Manhattan came possibly as a conclusion to the most remarkable purple patch in Woody Allen’s prolific and brilliant career as a filmmaker. The phenomenal streak began with Love and Death, his first masterpiece in my reckoning and the film that, despite its farcical nature, marked his transition to serio-comic cinema. He followed that up with Annie Hall, one of the great works of American cinema and the beginning of his love affair with urban neurotic relationships and New York. Next came Interiors, a stark chamber drama that stunned the audience with its deathly serious tone and made his fascination with Bergman clear. Manhattan, which ranks amongst many as Woody’s greatest work, marked the culmination of all his great hallmarks and signatures. Though he continued to make stellar works in the years to come (Hannah and Her Sisters, Crimes and Misdemeanors, and Husbands and Wives are the ones that place highest in my opinion), the above streak ensured that cinephiles and film students start considering Woody as a serious and accomplished auteur, and hence, in turn, his elevation to the pantheon of great filmmakers, artistes and social commentators.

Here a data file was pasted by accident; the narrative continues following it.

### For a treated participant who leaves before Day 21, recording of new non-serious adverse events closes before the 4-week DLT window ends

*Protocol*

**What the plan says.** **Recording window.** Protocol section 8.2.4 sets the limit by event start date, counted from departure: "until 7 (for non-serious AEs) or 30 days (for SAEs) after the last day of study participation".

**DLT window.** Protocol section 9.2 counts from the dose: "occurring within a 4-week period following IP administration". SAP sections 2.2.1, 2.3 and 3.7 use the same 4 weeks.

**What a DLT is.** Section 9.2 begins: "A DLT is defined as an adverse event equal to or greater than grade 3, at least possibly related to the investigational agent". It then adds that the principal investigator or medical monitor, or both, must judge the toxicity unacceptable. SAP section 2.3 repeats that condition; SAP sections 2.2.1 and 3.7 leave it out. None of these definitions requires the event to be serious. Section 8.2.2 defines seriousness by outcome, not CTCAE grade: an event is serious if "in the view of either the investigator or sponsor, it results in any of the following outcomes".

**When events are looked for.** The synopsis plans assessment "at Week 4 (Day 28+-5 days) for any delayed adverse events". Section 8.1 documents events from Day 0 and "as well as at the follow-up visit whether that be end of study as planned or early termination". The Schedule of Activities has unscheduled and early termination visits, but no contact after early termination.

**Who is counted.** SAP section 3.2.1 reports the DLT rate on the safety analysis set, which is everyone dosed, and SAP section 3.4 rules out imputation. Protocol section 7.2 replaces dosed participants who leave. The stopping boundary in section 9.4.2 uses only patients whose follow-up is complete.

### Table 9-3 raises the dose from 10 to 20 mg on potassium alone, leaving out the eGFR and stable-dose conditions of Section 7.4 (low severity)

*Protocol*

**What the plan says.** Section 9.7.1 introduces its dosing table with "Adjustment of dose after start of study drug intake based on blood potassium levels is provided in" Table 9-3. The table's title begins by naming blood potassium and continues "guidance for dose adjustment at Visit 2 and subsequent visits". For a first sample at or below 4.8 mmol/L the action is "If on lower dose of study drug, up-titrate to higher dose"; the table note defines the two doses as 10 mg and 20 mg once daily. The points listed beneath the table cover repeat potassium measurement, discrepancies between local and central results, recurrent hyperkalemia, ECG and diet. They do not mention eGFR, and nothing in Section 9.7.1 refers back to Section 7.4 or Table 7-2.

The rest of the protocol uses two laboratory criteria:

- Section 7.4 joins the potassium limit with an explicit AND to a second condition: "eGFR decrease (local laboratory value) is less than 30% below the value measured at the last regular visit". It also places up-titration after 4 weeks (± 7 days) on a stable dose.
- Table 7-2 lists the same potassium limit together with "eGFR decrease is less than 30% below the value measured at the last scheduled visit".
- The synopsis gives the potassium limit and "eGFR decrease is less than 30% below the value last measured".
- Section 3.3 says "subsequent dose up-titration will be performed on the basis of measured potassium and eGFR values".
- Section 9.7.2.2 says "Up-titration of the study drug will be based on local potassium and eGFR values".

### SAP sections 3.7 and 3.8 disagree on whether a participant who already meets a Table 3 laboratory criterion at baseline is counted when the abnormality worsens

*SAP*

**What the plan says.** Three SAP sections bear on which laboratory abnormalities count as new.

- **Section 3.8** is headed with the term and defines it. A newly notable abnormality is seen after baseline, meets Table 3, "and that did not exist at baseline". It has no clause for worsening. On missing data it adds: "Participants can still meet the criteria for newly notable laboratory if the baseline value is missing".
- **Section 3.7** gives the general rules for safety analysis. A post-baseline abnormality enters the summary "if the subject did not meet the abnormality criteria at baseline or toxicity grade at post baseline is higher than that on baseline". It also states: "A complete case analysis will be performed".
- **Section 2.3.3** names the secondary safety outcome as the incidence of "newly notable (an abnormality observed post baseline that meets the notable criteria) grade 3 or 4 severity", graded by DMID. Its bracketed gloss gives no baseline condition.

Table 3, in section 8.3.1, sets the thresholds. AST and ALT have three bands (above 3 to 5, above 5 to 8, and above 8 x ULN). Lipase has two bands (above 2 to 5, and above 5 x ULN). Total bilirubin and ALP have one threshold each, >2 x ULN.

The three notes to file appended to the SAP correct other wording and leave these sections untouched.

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Brenton Thwaites in screen capture from haunting THE GIVER, based on Lois Lowry’s 1993 Newbery Award winning masterpiece.

Capture from Lenny Abramson’s audacious and melancholy FRANK.

by Sam Juliano

Relatively mild August temperatures continue to stay the course as we move closer to the final days of the month that usually scorches.  Vacations are reaching the last leg, as September and the new school year is just about two weeks away.  A very difficult week, with the loss of a 64 year-old first cousin (mother’s brother’s daughter), Antoinette Rotundo, who suffered through a decades-long illness, and a bike accident in Toms River down the Jersey shore that required a hospital stay for my brother Thomas Juliano (Fairview Police Chief).  Concussion, broken nose and face scrapes were the result of the mishap.  After visiting my brother in the Toms River Medical Center -he will be fine but a little recuperation time at home- we all stopped down at Seaside again for their famed large slice pizzas and another brief excursion on the boardwalk.